In the UK and particularly in Scotland the oil and gas industry remains a major employer. It is also one of the very few providers of high value, high skilled jobs we have left and still offers a wide range of opportunities.
It’s just as well because efforts here in Scotland to build an energy transition movement and creating a viable, large-scale renewables or net-zero manufacturing supply chain have so far – with one or two exceptions – failed and the number of jobs forecast 10 years or so ago have simply not materialised.
It also now seems likely that the chances of achieving any meaningful improvement in that situation are low. A combination of the huge political uncertainty surrounding relations with the EU and the traditional UK issues of short termism, risk averseness and the lack of availability of investment capital don’t help.
There is also little doubt that we continue to suffer from not having a national champion in the same way Norway has Equinor, Denmark has Orsted, France has EDF, Sweden has Vattenfall, and so on. All of these and others are either wholly or majority owned by their respective governments and are used by them to achieve their industrial and economic objectives. In some countries companies also tend to be naturally inclined towards industrial nationalism even though they are not state owned. I have often thought that every US oil and gas operator seemed to act as an ambassador for American industry.
These national champions play a vital role in encouraging and enabling the development of their indigenous supply chains through collaboration, involvement in projects and, sometimes, direct funding. And – to be blunt – our lack of state-owned companies is an ideological issue which has not played at all well for the UK.
As neither Scotland nor the UK have a national champion – and for those who might think it, BP most certainly isn’t one and neither is SSE – then we have even more of a problem than the effect of Brexit and an over-cautious financial sector.
If there is a genuine intention to build that supply chain — and I have to admit I sometimes wonder whether that intention does actually exist — then we need to build a buffer to provide sufficient time to allow that supply chain to get moving.
This means we need to maintain what we have in oil and gas and, where possible, to expand it but without adding to the problems of climate change. For example, most natural gas needs to be reformed to hydrogen and the carbon dioxide produced, stored or – preferably – converted to useful chemical products.
Anniken Hauglie, who runs, the Norwegian Oil and Gas Association, Norway’s version of Oil and Gas UK, put it rather well in a recent article talking about the need for a Covid-related “crisis package” for the oil and gas industry when she said there could be “no change without the oil industry”.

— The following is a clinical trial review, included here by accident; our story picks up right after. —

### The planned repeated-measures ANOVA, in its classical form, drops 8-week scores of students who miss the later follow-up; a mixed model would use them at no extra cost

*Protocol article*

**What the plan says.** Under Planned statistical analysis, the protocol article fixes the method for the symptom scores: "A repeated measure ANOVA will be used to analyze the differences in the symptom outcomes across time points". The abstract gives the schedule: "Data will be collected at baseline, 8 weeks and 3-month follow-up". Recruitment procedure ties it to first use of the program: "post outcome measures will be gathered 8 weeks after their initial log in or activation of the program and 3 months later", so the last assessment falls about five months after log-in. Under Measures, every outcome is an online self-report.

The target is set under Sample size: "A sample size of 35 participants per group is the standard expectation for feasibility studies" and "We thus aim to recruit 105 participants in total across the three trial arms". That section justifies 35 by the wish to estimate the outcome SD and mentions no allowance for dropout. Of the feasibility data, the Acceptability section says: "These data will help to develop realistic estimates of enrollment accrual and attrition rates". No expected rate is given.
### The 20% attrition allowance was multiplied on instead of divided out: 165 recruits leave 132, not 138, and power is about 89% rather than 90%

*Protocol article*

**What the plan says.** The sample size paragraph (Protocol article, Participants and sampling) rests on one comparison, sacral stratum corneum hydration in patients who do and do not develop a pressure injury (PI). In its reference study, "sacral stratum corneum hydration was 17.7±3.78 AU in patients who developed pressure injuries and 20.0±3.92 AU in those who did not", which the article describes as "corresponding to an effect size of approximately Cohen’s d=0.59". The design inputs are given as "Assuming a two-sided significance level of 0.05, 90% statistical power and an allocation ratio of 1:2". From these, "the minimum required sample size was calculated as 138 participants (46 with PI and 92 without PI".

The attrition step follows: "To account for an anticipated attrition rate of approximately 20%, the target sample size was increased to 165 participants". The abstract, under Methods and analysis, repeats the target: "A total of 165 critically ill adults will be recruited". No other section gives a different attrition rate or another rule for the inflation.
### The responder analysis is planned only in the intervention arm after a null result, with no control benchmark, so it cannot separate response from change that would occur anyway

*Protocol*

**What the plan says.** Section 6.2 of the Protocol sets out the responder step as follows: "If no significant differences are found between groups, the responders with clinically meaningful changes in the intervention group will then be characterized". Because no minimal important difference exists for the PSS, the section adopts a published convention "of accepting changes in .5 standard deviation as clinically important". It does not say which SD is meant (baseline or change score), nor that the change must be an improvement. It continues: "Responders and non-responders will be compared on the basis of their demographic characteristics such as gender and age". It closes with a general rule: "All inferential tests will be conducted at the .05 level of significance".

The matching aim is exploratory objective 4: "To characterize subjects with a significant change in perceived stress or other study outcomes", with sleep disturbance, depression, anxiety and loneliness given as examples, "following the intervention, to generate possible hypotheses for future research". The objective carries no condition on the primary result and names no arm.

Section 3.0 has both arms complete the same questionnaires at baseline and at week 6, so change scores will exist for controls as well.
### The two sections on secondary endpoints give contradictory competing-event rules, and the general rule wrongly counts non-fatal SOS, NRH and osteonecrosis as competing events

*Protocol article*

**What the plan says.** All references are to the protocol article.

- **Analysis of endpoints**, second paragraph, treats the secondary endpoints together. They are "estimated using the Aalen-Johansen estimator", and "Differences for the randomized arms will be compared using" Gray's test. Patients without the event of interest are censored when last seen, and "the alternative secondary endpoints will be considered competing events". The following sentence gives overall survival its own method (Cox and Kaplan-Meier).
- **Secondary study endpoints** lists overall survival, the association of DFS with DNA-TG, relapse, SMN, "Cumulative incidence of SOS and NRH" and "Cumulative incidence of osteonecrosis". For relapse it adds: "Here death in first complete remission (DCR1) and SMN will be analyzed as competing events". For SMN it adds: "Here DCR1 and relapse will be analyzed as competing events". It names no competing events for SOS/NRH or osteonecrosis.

For Norway this is absolutely correct because Equinor is now a profoundly serious player in the energy transition business.
Not only have they invested heavily in the development of floating wind technology – with ironically their first demonstrator project being offshore Aberdeen – but are now developing plans not just for more offshore wind but hydrogen projects as well.
They are leading the H2H Saltend project in England on the large-scale production of hydrogen from natural gas coupled with a carbon capture and storage project using redundant offshore gas reservoirs.
Equinor is also participating in converting Vattenfall’s Magnum gas-fired power plant in the Netherlands to run on hydrogen and they were a partner in the first phase of the H-vision project, a large-scale production and utilisation of blue hydrogen that will allow local industry in Rotterdam to substantially reduce its CO2 emissions well before 2030.
With its partner SSE Renewables, Equinor is also building the largest offshore wind farm in the world, Dogger Bank offshore the English East coast.
However, in late 2019 the UK Oil and Gas Authority (OGA) issued a report regarding the first phase of what they called the “UK Continental Shelf Energy Integration project”. The objective is to determine how oil and gas infrastructure can be used for carbon capture and storage (CCS), hydrogen production and wind. Importantly, it also looks at how the operators and the supply chain can work together to turn some of those ideas into reality.
Equinor has demonstrated that the oil and gas industry and all the expertise that goes with it can be mobilised to help enable the first stage of the energy transition. The question for Scotland and the UK is how we can achieve the same thing here and benefit industrially and economically without an Equinor. For me it is a moot question given the obstacles we already face and one which the recent problems at BiFab illustrate all too clearly.
Dick Winchester is a member of the Scottish Government’s energy advisory board